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Excerpts from “Kayak”, by Jordan Hall

October 20, 2009

Excerpts from KAYAK, by Jordan Hall
KAYAK has received Canada Council support to attend Women’s Playwright’s International
(November 1-7, Mumbai, India) and will be presented as part of Tableau D’Hôte’s Series of
New Canadian Works this December in Montreal.
ANNIE IVERSEN, a tall woman with peroxide blonde hair, sits centre stage in a large kayak.
ANNIE: I don’t like kayaks. They’re unstable. One second you’re sitting there, the next you’re
upside down and underwater. This one used to belong to my son Peter. Peter’s not really
much of a kayaker either. Or- he wasn’t. He took it up because of Julie. Julie had this tiny
little kayak, barely longer than she was. She could roll that thing over as easily as you turn a
steering wheel. So fast you wonder how she’d have time to get wet. Not that it would matter
if Julie got wet, because Julie doesn’t wear make-up or believe in hair products. In case you’re
wondering, I don’t really like Julie much either.
I thought she was a phase Pete was going through. He’d had Susan (his goth phase), and Terri
(his actress phase)- Julie was just his politically correct phase. She’d left university to float
around the world spraying Japanese whaling boats with firehoses, planting trees and making
perfectly nice people uncomfortable at parties. She was supposed to be gone within a month-
and-a-half. She was going to Bolivia to dig a well, or chain herself to a tree or save some
endangered river or something. And Peter would head into another phase. Possibly some kind
of marry-a-nice-girl-with-a-job-that-didn’t-involve-the-Japanese-government-pressing-
charges phase. I didn’t even meet her before she left.
I began to suspect that Julie wasn’t going anywhere that Christmas. She’d been gone for three
months. Pete was home and I needed him to pick up the turkey from the butcher’s. He was on
his laptop, watching footage of this silly girl kayaking down some river as part of a protest
against developers diverting it. Paddling this tiny kayak down rapids so big you’d have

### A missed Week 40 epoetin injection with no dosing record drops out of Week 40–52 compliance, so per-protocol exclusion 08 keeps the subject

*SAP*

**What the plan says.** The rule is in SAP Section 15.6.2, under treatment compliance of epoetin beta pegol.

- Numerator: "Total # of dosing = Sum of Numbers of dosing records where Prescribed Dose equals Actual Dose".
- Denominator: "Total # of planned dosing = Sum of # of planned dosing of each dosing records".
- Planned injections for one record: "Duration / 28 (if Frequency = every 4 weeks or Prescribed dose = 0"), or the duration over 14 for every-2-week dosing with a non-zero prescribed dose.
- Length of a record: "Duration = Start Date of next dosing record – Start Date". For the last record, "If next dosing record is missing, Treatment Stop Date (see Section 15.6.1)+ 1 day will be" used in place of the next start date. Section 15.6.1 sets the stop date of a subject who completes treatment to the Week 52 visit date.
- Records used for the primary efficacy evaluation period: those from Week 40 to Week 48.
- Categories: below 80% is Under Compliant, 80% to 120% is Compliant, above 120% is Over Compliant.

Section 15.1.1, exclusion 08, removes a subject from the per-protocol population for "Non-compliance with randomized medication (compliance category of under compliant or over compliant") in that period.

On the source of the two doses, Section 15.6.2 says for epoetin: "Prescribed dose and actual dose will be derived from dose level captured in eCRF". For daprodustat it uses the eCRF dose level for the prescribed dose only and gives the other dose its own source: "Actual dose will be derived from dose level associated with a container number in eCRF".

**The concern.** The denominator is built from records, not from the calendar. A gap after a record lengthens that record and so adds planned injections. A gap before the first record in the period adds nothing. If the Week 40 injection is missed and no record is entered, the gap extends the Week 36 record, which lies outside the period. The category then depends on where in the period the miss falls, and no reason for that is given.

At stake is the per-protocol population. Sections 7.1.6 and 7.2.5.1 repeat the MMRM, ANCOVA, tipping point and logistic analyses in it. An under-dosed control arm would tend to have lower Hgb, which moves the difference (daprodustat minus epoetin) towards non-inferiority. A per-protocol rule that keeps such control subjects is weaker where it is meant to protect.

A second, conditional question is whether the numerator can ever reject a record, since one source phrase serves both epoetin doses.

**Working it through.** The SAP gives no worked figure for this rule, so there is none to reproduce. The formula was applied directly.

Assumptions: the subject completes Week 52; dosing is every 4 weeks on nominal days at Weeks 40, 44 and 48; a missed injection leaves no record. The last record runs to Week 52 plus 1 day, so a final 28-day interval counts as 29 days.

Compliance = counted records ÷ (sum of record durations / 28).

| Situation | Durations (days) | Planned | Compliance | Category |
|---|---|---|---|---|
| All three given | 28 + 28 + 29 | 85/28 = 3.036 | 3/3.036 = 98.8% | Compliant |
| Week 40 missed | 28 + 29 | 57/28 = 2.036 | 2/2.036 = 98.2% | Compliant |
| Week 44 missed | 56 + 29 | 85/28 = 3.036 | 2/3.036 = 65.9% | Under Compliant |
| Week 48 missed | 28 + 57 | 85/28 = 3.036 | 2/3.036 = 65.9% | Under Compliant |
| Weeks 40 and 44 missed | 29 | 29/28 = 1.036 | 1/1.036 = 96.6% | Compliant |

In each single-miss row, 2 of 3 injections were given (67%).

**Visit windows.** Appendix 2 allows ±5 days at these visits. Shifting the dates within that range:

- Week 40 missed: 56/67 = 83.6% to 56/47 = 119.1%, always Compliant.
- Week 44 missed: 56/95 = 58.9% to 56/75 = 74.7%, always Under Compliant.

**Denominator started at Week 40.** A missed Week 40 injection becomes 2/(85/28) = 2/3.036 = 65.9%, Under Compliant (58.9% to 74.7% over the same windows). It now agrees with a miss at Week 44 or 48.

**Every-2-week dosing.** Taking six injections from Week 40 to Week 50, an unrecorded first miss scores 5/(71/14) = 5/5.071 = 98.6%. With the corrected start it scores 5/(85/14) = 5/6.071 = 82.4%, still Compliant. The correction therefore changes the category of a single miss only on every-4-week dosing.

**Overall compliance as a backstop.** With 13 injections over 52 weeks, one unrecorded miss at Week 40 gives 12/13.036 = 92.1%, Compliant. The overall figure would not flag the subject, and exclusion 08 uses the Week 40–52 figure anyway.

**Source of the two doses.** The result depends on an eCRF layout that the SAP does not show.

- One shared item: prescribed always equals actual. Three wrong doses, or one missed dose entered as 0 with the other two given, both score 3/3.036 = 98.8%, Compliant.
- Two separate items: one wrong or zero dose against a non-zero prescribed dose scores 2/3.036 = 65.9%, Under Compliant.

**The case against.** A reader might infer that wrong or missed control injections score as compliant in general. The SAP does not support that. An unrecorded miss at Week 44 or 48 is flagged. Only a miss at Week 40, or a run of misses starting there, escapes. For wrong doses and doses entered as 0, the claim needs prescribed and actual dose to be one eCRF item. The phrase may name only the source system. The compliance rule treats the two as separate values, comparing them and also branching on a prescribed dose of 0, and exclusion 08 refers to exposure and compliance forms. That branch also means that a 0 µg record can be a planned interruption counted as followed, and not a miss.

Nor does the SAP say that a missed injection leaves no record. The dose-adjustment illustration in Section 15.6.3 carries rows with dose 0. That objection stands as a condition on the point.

thought the little nitwit was suicidal. But Peter had that gleam in his eye. The same one he’d
had when he first saw the boys jumping off the ramps at the skateboard park, and you knew it
was going to take twelve bloody noses and a broken wrist before he’d listen to you about
what a bad idea this all was. So there was nothing to do but strain your eyes watching Julie
kayak down the Tuichi river and smile whenever Peter turned around to make sure you
thought Julie was just as amazing as he did.
Then he refused to pick up the turkey because it wasn’t certified free-range, organic and
cruelty-free. My son ate soy-protein at Christmas to protest the rest of us eating a perfectly
nice twenty-four pound butter-ball with chive stuffing. The Julie phase was becoming a
serious problem.
Annie’s watch beeps. She roots around in the kayak and pulls out a sleeve of graham
crackers, a crumpled up Hershey bar, and a marshmallow bag with one marshmallow in it.
She makes herself a S’more and tosses the empty marshmallow bag off into the water.
ANNIE: I know. I know. Littering. (She puts graham crackers and chocolate away.) I guess
that’s the last S’more.
She munches the S’more, and pulls out a mostly empty bottle of Evian. She washes the snack
down with a short swallow.
ANNIE: These are Peter’s favourite. And he always liked them with the Hershey’s milk
chocolate and the big marshmallow. Just like me.
PETER IVERSEN, a tall boy of twenty-four, enters and sits next to his mother in the kayak.
PETER: Mom. Before Julie gets here-
ANNIE: What, sweetie?
PETER: I’d appreciate it if you could try to be nice to her.
ANNIE: Why wouldn’t I be nice to her? I’m a very nice person Peter. Your father and I host
parties for the yacht club.
PETER: No. I know you’re pleasant. I meant: Could you just try to like Julie?
ANNIE: Why wouldn’t I like Julie? She’s a friend of yours and I’ll-
PETER: Mom. Stop dodging. I don’t mean pretend to like Julie because she’s my friend. I
mean try to like her for her because she’s-
ANNIE: She’s what?
PETER: She’s- good.
ANNIE: Good? Peter, of course she’s good. Everybody’s good.
PETER: No mom. They aren’t. And Julie is. Really. She’s unselfish and honest and she does
what she believes and everyone always tells me those are good things until they actually meet
Julie- and then- and then it’s like they can’t stand her because she’s good.
ANNIE: Peter, that doesn’t make any sense at all.
PETER: It doesn’t. But that’s what happens. And I want you to like her because I l-